Firehouse.com recently reported the loss of two firefighters in Yellowknife, Canada. Without specific reference to the Yellowknife fire, I offer some thoughts on operating on roofs loaded with snow and ice.
In 1927 on the coldest day of the year, FDNY lost four firefighters in a warehouse fire collapse. The operation had been defensive with multiple heavy streams including fireboats. The operation was winding down and two engine companies were sent into the building. Without warning the building collapsed. The cause was ice build up and the weight of water soaked textiles. The warning was there but was not recognized.
Some years later, Chicago firefighters were battling a blaze in a commercial building. There was a thick layer of ice on the roof. Firefighters cut through the ice to cut a vent hole. As they moved to cut another hole, the roof collapsed and three firefighters died.
Fire training manuals show sketches of vent holes emitting smoke but I have never seen a reference to the fact that the vent provides an air flow to the fire which is probably not confined to the contents but is also attacking the structure.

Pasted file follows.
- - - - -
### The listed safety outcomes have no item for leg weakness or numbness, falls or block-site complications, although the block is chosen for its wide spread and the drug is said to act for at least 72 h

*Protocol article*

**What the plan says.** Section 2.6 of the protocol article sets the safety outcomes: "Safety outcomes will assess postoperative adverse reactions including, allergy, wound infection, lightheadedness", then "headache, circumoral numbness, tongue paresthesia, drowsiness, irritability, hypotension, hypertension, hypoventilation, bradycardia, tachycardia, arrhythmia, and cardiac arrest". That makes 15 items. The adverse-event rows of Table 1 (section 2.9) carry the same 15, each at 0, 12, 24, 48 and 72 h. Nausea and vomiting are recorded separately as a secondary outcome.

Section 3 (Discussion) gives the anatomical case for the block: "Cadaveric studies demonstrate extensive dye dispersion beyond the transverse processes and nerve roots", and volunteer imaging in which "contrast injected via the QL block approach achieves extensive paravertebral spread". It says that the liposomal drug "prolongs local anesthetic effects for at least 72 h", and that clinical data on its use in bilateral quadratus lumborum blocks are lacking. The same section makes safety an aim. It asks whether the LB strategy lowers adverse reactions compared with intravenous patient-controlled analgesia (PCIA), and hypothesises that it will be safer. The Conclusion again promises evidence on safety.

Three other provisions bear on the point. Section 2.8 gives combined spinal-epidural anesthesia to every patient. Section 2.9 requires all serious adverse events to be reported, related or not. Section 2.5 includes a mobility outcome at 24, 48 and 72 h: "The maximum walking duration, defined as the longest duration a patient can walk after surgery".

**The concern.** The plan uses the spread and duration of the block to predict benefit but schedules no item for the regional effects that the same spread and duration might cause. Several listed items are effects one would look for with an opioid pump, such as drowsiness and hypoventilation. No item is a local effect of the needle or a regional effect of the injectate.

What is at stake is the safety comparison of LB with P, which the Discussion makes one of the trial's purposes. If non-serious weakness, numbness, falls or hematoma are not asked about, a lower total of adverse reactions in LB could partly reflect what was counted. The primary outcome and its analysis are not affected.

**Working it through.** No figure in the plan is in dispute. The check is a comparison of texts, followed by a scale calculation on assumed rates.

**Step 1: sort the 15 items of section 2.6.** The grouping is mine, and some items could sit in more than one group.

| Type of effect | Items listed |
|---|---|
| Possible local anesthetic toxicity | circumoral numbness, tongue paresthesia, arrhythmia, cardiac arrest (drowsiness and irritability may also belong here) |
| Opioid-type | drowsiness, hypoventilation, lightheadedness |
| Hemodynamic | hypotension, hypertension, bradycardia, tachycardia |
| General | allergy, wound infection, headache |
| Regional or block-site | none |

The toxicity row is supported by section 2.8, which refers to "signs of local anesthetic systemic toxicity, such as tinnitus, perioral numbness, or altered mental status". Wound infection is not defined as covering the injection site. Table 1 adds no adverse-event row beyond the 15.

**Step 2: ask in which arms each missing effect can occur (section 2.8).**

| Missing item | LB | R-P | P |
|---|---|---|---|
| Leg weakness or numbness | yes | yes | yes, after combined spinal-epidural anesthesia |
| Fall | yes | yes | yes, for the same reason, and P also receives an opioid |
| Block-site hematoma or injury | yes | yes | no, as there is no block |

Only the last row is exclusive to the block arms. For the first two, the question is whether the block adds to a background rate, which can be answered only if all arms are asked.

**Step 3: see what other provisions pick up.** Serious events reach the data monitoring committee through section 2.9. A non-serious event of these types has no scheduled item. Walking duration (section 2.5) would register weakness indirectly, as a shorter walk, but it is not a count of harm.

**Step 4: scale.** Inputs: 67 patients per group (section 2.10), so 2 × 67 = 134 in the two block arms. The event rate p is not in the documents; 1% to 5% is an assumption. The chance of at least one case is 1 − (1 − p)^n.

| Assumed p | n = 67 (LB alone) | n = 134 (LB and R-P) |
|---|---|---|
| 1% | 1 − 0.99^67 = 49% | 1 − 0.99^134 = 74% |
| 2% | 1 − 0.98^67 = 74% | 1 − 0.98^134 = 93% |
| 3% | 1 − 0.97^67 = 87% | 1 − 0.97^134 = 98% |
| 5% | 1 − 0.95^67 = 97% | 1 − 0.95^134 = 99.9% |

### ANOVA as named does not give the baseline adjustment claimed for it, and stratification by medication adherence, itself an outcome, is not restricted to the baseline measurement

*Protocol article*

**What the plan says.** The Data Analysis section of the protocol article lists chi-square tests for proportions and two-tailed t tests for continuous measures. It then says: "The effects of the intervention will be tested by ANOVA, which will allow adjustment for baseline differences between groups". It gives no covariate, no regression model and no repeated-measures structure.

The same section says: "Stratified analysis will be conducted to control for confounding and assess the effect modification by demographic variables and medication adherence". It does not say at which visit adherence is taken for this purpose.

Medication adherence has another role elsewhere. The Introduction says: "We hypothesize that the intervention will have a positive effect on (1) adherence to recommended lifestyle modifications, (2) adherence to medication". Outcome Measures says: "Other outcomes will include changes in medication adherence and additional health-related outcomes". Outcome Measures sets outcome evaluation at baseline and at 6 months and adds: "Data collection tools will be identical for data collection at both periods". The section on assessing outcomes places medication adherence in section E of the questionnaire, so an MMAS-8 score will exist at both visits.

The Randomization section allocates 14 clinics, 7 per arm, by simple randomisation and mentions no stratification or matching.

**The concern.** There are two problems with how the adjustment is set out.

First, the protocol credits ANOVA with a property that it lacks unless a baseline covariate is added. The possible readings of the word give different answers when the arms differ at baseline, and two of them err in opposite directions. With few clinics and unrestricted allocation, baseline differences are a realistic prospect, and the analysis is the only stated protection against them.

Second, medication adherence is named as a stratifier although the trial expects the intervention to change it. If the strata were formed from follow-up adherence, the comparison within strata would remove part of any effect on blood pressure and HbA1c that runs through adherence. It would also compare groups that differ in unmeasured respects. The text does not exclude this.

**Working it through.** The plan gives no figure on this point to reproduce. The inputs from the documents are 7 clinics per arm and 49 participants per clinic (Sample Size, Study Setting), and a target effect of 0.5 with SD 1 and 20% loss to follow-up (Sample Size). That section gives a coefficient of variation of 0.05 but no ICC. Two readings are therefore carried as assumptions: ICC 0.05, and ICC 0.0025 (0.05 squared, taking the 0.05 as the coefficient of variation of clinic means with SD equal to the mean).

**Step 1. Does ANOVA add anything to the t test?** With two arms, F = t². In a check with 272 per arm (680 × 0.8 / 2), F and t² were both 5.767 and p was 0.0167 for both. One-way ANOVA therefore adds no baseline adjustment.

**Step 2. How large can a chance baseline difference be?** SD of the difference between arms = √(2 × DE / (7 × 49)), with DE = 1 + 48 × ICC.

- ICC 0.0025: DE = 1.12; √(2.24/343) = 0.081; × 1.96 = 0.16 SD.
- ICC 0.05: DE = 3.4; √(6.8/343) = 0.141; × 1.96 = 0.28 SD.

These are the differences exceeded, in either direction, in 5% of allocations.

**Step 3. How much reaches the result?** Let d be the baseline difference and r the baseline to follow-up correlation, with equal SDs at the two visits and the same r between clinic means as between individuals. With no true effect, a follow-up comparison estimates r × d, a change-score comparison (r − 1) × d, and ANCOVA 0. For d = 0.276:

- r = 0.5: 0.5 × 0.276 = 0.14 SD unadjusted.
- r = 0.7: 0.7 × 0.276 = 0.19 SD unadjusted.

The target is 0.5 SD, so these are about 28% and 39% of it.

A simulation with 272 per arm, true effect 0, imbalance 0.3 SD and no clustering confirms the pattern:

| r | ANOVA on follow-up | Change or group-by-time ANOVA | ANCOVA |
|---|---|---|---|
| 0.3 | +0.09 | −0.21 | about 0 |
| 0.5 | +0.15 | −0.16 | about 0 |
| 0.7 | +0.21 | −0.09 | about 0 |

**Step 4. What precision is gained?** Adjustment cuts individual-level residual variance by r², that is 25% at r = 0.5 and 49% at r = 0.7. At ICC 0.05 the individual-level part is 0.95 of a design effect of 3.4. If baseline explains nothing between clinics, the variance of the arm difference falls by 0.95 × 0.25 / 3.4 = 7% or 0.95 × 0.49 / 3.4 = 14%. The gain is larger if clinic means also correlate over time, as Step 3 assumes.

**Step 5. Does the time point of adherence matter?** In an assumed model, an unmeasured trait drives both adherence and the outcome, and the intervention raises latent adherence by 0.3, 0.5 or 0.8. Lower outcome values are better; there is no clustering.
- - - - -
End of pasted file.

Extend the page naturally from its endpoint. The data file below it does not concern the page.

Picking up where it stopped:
If the roof itself is burning. It is being weakened. The structure is already overloaded by the heavy ice, and additionally overloaded by the dynamic load of the firefighters. As usual the collapse occurs without warning. The warning was there in the form of thick ice, or heavy snow. It is foolhardy to determine the breaking point of a structure by putting firefighters on it.
The point of venting is to allow firefighters to operate within the structure. Firefighters should not be in a building where collapse is a serious potential. No one is smart enough to know when a structure under attack by fire, will fail.
As usual I quote Vincent Dunn "No Building is worth a firefighter's life". The force of gravity wants the firefighter on the ground. The GRS (gravity resistance system) is being attacked by fire. Who knows when gravity will win? We train firefighters in buildings designed not to collapse All such training should include discussion of collapse and hidden fire hazards rather than leaving it to be learned by DEADLY EXPERIENCE.
The title of my columns is "The building is Your Enemy" Believe it and act accordingly. Be aware that firefighters who run mostly medical calls may overreact to a real fire.